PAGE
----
Betsy Westcott - Financial Wellness
Betsy Westcott - Financial Wellness
Women, love, finance and freedom - Betsy is passionate about all of them all. She also wants to share her knowledge and help people to become financially literate and comfortable. It was a pleasure catching up with Betsy again to talk about money, relationships and a little bit about her own investing.
"My greatest wish is that every Australian be financially literate. I believe that the better the skills and knowledge we have about money the better choices we make with our financial resources to live an independent, happy life. That’s why I’ve dedicated my career to helping people understand and make the most out of their money."
"I really feel like women are coming into their own right now, and there's more and more women looking to create financial independence and abundance for themselves. Women represent 47% of the workforce here in Australia. We make 80% of the purchasing decisions, we contribute 5 trillion globally to the global wealth pool every year that's according to Boston Consulting Group, which is actually outpacing the growth of any other segment in the world.
And what's interesting is that in the next two decades, women will inherit 70% of the world's global wealth. Right now here in Australia, women control 33% of the nation's wealth which is about $1.5 trillion and you can see that millennial women in particular, are taking a more active interest in their money. Again from Boston Consulting Group they did some research recently around women taking the lead on financial decisions in a relationship. They found that millennial women who are married, 66% of them will take the lead on financial decisions, versus 29% in women of the boomer generation.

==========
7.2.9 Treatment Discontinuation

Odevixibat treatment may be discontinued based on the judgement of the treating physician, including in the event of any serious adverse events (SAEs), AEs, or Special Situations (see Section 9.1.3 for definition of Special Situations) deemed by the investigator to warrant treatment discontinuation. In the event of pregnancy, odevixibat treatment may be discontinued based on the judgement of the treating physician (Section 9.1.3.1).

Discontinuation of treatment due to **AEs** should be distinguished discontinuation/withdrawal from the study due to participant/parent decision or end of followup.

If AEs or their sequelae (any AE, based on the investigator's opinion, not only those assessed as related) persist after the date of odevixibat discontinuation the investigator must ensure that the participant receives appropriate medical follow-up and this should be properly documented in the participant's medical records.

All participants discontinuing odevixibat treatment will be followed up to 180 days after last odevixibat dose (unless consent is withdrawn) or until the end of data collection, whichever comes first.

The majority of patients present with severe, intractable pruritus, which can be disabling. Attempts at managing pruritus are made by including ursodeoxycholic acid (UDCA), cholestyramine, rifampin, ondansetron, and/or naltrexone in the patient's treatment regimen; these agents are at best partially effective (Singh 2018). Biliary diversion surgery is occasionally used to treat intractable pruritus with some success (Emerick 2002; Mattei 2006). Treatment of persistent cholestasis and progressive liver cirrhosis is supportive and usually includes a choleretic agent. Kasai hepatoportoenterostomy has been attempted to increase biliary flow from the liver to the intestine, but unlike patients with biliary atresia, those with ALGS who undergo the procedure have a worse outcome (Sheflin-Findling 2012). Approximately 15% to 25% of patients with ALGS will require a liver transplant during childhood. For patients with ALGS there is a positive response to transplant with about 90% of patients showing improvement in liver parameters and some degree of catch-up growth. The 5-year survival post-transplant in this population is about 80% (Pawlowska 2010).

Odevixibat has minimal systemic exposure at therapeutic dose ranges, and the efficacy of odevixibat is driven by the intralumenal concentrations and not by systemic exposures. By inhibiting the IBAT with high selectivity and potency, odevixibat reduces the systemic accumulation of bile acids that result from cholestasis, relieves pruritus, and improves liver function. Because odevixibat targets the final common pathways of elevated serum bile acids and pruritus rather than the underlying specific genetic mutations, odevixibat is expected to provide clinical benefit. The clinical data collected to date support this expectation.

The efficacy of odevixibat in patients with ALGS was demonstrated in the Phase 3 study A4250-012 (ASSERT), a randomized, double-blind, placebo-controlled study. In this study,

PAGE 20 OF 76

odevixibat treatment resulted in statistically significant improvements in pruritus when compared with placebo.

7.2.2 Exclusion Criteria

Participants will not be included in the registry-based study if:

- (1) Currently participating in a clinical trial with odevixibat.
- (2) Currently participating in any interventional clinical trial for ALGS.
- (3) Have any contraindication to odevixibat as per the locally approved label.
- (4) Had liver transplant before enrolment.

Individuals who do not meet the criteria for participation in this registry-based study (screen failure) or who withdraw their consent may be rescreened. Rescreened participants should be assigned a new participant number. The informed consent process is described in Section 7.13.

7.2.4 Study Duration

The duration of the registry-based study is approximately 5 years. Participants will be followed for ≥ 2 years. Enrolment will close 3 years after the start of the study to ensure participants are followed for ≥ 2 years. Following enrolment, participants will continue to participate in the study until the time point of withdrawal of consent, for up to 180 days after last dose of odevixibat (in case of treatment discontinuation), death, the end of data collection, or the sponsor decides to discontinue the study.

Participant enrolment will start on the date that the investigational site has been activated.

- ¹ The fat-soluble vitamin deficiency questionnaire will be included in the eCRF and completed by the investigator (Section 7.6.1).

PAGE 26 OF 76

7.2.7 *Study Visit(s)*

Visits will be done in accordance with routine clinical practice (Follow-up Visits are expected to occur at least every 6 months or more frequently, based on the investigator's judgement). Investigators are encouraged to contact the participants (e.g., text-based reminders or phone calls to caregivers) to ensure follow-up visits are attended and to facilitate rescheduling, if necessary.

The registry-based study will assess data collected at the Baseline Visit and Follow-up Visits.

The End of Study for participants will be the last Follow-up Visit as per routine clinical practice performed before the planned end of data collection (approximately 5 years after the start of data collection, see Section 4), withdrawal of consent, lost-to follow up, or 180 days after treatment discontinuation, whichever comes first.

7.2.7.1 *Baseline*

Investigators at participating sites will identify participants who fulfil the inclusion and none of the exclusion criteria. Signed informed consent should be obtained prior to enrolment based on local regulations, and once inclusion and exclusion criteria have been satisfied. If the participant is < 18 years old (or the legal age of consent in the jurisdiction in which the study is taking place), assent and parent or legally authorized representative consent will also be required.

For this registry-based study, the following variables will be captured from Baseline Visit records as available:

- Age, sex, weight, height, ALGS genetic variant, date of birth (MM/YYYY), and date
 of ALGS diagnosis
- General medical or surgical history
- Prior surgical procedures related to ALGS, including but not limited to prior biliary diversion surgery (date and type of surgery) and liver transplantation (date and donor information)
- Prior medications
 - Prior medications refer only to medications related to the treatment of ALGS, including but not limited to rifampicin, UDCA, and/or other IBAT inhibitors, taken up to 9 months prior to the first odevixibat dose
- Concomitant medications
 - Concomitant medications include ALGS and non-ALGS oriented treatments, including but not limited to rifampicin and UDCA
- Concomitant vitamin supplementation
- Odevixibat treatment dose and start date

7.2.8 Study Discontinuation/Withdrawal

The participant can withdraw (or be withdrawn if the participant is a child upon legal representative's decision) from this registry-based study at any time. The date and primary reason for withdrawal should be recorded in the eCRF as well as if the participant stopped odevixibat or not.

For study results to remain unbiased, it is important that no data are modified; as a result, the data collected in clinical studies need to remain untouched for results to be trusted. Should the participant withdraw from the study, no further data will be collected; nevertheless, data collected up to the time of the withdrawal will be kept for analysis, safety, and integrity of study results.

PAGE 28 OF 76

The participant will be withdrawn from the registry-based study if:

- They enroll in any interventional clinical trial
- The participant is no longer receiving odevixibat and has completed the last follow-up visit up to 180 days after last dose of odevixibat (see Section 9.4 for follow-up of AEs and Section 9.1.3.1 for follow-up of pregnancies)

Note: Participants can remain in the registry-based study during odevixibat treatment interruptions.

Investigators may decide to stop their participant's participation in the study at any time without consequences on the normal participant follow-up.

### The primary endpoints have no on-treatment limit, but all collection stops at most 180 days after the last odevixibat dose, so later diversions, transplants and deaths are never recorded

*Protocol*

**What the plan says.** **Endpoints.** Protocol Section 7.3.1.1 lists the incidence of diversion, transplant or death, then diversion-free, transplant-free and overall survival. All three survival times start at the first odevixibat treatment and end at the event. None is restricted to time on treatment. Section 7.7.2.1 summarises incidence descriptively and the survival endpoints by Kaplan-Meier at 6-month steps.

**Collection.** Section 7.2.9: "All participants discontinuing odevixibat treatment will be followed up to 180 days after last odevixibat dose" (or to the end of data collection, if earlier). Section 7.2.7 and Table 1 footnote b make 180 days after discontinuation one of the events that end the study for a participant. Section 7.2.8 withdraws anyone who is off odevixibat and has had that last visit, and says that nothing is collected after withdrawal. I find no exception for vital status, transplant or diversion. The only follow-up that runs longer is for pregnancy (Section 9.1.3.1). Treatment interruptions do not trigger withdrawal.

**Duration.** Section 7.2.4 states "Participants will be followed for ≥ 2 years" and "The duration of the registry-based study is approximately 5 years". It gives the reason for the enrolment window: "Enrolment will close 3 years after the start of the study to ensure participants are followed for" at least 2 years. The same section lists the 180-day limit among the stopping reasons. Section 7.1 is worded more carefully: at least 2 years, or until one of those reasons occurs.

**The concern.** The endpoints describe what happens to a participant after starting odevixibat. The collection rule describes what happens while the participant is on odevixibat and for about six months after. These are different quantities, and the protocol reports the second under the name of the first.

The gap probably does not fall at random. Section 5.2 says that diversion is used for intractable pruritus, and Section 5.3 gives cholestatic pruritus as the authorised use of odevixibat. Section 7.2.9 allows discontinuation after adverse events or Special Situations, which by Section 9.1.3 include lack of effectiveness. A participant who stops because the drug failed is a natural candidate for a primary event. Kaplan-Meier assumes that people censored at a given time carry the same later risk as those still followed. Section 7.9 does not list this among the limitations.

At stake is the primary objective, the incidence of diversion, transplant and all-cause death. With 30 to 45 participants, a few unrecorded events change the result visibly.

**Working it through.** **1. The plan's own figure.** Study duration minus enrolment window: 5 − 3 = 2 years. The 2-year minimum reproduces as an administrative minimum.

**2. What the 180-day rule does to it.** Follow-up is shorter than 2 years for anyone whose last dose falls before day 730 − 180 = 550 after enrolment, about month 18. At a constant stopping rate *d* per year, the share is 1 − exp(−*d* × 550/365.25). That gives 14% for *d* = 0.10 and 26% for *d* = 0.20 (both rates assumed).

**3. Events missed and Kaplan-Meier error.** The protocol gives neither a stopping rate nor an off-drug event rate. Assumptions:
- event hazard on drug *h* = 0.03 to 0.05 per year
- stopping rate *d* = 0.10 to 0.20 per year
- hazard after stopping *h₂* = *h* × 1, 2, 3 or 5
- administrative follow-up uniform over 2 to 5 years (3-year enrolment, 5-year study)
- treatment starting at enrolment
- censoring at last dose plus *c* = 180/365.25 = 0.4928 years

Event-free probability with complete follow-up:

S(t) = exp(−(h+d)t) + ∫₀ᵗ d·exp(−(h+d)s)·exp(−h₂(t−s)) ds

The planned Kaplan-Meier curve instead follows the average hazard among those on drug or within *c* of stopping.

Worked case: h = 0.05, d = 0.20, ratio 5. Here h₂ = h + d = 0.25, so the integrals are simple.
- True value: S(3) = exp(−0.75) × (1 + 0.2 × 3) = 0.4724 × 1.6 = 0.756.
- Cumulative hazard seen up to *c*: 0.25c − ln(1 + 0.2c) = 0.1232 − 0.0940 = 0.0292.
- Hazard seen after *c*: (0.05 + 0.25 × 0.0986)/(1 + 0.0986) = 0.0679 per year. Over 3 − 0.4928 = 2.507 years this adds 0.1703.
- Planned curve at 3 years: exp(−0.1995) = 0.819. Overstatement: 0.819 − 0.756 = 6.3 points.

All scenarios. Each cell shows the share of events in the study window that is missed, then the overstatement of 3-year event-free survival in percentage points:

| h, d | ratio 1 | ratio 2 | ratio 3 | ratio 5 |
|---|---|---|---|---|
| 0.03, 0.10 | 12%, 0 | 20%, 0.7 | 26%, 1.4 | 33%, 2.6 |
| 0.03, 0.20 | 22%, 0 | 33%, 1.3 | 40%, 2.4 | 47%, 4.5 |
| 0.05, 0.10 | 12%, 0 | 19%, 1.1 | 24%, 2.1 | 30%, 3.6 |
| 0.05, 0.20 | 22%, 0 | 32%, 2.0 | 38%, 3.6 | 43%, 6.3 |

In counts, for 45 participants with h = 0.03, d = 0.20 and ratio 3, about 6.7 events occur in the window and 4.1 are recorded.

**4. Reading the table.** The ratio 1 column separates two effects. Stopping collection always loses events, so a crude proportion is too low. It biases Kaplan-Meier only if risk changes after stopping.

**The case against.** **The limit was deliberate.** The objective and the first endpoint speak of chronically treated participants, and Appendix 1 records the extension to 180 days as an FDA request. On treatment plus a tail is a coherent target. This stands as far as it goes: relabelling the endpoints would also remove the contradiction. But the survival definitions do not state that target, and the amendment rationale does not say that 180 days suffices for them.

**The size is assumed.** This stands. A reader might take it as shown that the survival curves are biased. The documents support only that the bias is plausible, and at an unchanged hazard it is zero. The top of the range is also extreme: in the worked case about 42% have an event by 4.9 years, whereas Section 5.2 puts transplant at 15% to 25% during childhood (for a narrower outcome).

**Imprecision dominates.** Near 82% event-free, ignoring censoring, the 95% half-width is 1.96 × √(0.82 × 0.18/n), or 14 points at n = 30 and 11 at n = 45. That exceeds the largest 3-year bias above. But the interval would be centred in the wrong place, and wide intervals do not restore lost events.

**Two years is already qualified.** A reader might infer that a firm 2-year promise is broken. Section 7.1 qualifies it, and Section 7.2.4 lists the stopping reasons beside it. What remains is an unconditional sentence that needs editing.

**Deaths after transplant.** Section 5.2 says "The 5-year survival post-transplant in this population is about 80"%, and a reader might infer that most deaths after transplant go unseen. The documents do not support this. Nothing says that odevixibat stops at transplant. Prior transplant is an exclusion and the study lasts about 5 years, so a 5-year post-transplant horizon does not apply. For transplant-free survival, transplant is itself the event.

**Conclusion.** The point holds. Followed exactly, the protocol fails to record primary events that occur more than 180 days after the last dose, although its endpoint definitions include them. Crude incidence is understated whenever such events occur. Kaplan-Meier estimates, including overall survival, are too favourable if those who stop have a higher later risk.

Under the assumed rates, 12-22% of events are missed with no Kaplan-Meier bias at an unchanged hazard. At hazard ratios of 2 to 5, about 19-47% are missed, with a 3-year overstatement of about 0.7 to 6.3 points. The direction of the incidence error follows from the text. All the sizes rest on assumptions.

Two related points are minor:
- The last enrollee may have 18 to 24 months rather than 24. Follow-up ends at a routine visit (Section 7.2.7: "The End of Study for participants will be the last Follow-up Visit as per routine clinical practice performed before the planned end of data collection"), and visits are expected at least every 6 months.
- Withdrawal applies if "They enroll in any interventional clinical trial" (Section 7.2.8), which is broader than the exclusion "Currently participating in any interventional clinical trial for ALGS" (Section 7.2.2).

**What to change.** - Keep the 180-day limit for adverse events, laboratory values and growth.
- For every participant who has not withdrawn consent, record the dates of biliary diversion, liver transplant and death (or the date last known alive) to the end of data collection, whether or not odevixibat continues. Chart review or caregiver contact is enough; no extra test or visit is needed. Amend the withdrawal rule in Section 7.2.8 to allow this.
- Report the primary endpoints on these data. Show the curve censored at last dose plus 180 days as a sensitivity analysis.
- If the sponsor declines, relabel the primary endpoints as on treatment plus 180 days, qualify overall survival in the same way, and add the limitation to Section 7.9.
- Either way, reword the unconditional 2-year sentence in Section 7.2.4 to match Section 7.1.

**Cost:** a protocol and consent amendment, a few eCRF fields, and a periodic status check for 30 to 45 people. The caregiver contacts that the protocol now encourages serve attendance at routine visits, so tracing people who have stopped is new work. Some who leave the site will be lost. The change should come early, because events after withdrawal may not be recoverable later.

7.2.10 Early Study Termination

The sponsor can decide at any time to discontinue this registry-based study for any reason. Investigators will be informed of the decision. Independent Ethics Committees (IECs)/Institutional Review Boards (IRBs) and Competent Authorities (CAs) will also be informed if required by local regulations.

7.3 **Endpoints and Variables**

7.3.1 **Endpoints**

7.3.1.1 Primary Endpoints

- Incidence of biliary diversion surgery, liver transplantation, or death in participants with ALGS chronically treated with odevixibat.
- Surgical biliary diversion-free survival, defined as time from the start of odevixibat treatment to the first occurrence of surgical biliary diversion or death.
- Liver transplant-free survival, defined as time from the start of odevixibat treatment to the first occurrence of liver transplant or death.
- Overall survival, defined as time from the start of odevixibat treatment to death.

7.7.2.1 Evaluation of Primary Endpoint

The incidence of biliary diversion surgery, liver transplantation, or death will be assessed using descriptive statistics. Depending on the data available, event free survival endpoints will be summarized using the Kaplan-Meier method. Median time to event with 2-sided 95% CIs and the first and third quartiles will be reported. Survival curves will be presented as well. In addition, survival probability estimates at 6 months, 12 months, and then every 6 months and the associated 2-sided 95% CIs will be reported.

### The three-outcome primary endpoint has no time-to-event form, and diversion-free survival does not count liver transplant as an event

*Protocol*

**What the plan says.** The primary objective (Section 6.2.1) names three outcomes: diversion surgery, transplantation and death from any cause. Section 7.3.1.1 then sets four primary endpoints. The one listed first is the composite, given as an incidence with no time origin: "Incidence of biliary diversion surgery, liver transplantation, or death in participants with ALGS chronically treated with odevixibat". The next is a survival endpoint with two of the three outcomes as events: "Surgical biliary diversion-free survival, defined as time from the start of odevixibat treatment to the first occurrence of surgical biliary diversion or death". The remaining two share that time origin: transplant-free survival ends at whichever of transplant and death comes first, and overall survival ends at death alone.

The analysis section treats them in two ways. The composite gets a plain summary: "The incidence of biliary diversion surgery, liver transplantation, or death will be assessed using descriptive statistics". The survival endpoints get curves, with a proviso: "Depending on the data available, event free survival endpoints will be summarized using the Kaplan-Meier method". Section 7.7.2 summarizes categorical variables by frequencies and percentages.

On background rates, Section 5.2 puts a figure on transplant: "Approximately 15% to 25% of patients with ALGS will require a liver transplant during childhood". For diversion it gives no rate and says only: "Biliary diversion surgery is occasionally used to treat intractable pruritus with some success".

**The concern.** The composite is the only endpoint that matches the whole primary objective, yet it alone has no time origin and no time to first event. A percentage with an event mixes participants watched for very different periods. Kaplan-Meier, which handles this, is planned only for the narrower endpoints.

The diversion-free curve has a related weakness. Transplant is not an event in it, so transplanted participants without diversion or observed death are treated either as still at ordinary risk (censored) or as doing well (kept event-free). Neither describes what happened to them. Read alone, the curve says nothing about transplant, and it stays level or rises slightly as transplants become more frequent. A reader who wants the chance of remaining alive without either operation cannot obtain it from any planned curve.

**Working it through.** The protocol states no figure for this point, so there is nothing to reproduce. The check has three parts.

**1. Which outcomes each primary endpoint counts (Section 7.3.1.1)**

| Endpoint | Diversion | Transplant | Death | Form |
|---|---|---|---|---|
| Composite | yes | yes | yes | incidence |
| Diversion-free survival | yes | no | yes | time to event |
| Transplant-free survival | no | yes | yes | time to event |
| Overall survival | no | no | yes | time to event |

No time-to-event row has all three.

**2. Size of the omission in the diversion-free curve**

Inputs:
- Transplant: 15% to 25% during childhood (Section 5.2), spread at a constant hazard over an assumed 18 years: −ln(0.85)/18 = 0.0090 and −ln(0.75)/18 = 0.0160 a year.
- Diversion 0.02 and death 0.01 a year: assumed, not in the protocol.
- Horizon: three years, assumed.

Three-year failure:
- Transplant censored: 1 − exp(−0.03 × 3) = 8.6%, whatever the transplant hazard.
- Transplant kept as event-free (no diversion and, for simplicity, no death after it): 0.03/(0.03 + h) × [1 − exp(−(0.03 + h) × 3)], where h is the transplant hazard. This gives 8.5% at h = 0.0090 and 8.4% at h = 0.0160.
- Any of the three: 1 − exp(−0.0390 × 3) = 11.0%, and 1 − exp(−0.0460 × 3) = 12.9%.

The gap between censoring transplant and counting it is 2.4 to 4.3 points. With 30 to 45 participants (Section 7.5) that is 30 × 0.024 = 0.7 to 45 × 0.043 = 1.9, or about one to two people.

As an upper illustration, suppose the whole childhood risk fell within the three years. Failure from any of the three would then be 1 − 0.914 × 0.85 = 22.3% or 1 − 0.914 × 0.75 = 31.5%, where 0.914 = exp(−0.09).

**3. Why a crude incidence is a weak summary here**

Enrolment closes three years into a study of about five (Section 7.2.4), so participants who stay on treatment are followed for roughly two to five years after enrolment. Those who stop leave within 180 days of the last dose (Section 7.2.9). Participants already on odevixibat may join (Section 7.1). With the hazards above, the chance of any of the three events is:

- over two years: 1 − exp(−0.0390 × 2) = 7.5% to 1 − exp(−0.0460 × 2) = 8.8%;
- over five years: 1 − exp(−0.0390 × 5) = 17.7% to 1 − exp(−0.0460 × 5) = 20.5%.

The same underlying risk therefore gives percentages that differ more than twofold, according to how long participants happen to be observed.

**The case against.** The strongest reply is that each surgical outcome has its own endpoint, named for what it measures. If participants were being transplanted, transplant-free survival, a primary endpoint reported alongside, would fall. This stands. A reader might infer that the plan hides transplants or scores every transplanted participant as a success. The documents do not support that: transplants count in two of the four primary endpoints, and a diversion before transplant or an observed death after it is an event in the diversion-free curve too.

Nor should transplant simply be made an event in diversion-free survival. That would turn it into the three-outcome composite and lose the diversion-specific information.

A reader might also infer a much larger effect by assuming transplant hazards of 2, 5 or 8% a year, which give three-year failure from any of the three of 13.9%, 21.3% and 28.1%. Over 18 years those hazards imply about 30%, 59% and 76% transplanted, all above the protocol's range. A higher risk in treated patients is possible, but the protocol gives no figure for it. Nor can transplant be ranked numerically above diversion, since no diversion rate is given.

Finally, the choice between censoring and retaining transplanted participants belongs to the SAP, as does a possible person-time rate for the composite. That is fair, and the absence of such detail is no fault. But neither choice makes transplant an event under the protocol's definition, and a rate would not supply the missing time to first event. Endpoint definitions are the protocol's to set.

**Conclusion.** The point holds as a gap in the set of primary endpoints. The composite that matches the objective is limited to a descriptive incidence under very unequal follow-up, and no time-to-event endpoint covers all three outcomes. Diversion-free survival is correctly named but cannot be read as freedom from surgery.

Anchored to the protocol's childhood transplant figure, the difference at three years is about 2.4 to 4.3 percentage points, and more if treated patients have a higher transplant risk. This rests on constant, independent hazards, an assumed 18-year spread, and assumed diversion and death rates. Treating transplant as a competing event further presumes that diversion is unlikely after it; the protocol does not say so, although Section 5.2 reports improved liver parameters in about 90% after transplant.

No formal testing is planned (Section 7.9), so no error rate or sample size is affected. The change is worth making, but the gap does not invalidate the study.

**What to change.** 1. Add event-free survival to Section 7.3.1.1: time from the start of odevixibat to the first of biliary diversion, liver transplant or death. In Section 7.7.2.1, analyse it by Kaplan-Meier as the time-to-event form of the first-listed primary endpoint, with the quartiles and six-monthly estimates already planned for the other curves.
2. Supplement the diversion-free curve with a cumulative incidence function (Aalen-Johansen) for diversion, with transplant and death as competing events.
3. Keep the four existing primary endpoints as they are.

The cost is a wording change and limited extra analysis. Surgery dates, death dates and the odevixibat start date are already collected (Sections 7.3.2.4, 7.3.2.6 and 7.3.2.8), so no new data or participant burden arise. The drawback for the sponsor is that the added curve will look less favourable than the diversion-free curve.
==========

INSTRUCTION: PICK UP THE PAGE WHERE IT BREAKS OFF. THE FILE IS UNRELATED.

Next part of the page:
Women are the most underserved cohort in financial services and companies that don't seek to better engage and service the needs of women are missing out on a $700 billion opportunity per annum globally. So women are a force to be reckoned with. They are up and coming they're more interested and I really want to see more financial services and developing more inclusive products and services."
"Women's financial lives are actually far more complex than men's. They don't just start work at 18 and keep going through till they're 65. Women face a number of hurdles when it comes to financial well being and have a much more complex journey financially. First of all, we've got the gender pay gap, which in Australia I think is still at a pesky 14% and super annoying. But also, women are more likely to take career breaks. And so what this means is that they're earning less. They've got interrupted careers, so therefore they retire with less money, which is problematic because they live longer. Studies show that for women, they typically take a career break at age 33, and the compounded impact of that career break on their superannuation balance is about $160,000 in retirement lost because of that break, and you can't avoid them, particularly if you want to, you know, care for others, children, parents, but what you can do is be proactive in planning for that break, putting money aside, trying to contribute to your super if you can while you're on that break or maybe if you've got a spouse, doing some co-contributions to offset the financial impact on your retirement
Rant over. Can you tell I'm passionate about this subject?"
WHY AM I NOT SURPRISED THAT SHOES AT THE TOP OF THIS LIST?
BETSY ON THE SOCIALS
EPISODE TRANSCRIPT (UNEDITED)
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Shares for Beginners is for information and educational purposes only. It isn’t financial advice, and you shouldn’t buy or sell any investments based on what you’ve heard here. Any opinion or commentary is the view of the speaker only not Shares for Beginners. This podcast doesn’t replace professional advice regarding your personal financial needs, circumstances or current situation.